With the advent of increasing neurosurgery simulators and training tools, there is a need for more validity studies. Further attempts to investigate translational outcomes to the operating theatre when using these simulators are particularly warranted. Finally, more training tools incorporating full immersion simulation and non-technical skills training are recommended 2) 3).

The current simulation technology used for neurosurgical training leaves much to be desired. Significant efforts are thoroughly exhausted in hopes of developing simulations that translate to give learners the “real-life” feel. Though a respectable goal, this may not be necessary as the application for simulation in neurosurgical training may be most useful in early learners. The ultimate uniformly agreeable endpoint of improved outcome and patient safety drives these investments 4).

Medicine and surgery are turning towards simulation to improve on limited patient interaction during residency training. Many simulators today utilize virtual reality with augmented haptic feedback with little to no physical elements.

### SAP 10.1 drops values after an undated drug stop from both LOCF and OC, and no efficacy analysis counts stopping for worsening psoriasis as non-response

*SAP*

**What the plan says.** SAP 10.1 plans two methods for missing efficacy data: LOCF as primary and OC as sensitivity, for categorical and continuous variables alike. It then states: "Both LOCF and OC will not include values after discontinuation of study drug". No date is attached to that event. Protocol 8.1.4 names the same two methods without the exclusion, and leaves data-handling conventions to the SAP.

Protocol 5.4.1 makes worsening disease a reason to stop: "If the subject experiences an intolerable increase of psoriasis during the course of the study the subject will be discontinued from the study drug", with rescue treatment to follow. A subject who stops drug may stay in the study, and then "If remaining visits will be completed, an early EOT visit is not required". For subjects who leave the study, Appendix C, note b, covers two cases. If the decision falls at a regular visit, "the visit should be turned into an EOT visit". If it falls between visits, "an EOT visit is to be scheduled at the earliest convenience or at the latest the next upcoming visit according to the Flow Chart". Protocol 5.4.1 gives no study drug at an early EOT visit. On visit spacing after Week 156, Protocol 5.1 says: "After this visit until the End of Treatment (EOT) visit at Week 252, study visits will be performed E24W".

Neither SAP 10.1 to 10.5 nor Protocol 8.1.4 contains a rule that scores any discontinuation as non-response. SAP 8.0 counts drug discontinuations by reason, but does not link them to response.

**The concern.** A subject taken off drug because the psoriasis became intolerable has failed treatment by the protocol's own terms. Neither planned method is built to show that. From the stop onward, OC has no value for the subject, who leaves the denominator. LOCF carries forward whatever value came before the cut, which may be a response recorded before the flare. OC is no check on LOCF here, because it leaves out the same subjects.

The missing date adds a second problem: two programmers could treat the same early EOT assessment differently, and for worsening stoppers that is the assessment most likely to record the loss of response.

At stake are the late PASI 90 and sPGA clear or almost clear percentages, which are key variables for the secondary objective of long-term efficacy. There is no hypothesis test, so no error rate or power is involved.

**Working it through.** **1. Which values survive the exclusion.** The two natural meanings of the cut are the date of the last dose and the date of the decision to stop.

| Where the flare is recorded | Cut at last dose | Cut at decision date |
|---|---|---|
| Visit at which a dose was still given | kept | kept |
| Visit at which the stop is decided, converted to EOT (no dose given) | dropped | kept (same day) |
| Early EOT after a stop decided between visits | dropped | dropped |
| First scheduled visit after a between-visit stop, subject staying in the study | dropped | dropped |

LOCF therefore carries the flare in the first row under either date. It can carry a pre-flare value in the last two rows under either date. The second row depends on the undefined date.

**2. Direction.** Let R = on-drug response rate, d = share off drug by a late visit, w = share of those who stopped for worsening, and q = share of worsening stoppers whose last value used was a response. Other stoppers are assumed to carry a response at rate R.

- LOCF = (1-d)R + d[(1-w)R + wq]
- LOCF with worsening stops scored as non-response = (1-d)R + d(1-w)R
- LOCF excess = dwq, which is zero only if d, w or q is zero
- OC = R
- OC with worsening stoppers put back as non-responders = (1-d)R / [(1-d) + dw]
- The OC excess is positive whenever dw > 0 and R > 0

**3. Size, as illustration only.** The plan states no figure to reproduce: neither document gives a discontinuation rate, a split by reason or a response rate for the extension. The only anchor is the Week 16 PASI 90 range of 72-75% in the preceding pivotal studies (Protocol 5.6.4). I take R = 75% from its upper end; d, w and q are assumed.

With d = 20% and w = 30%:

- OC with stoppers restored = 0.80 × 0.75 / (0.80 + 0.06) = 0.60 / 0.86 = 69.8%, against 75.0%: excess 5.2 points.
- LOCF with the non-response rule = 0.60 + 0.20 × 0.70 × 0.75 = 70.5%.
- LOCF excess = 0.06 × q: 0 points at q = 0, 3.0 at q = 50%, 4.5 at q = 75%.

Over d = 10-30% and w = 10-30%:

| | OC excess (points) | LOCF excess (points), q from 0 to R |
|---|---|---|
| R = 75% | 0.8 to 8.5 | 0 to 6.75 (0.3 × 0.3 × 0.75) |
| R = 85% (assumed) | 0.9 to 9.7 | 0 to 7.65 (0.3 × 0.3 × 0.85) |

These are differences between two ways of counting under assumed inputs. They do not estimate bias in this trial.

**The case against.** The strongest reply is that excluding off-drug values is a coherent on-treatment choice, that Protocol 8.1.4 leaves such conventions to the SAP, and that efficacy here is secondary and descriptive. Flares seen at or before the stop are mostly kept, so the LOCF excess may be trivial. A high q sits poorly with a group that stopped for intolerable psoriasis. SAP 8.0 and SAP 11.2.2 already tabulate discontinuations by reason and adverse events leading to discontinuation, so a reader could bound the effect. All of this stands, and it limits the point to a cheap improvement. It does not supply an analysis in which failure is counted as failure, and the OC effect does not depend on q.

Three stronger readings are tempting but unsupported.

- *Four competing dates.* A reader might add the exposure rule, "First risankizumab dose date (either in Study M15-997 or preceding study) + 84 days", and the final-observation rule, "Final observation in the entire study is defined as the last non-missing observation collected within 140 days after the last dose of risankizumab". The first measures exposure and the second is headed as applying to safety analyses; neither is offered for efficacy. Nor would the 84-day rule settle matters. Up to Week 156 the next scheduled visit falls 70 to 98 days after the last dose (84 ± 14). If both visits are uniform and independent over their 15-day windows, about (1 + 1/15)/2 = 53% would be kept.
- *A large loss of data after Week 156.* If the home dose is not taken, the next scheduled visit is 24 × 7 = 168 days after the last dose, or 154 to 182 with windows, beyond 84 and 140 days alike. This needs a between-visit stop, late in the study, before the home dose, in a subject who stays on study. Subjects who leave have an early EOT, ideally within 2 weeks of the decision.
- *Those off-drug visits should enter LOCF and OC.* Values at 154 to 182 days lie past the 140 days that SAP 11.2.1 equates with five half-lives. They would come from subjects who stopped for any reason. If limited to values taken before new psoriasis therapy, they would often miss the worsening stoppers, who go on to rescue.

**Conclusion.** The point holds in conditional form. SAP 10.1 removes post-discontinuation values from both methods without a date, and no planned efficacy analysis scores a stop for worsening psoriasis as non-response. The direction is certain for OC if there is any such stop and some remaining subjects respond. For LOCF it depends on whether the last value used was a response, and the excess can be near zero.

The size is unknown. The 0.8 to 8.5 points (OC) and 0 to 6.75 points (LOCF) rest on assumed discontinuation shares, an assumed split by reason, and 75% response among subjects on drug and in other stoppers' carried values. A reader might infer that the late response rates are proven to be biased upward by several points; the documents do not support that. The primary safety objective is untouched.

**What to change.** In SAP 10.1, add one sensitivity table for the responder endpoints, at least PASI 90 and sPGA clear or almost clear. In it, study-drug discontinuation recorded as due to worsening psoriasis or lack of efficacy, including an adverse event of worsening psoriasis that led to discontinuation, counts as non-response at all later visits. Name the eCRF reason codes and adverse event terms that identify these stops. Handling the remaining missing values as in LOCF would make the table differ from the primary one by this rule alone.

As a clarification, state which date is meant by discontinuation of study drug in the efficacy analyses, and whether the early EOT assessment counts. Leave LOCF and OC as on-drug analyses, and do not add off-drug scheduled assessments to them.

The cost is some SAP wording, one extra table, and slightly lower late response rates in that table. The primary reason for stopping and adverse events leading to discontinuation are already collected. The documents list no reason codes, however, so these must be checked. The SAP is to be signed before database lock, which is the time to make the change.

To optimize the learning exercise, it is essential that both visual and haptic simulators are presented to best present a real-world experience. Many systems attempt to achieve this goal through a total virtual interface.

Bova et al., approach has been to create a mixed-reality system consisting of a physical and a virtual component. A physical model of the head or spine is created with a 3-dimensional printer using deidentified patient data. The model is linked to a virtual radiographic system or an image guidance platform. A variety of surgical challenges can be presented in which the trainee must use the same anatomic and radiographic references required during actual surgical procedures.

Using the aforementioned techniques, they have created a ventriculostomy simulators, percutaneous stereotactic lesion procedure for trigeminal neuralgia, and spinal instrumentation.

The system has provided the residents an opportunity to understand and appreciate the complex 3-dimensional anatomy of the 3 neurosurgical procedures simulated. The systems have also provided an opportunity to break procedures down into critical segments, allowing the user to concentrate on specific areas of deficiency 5).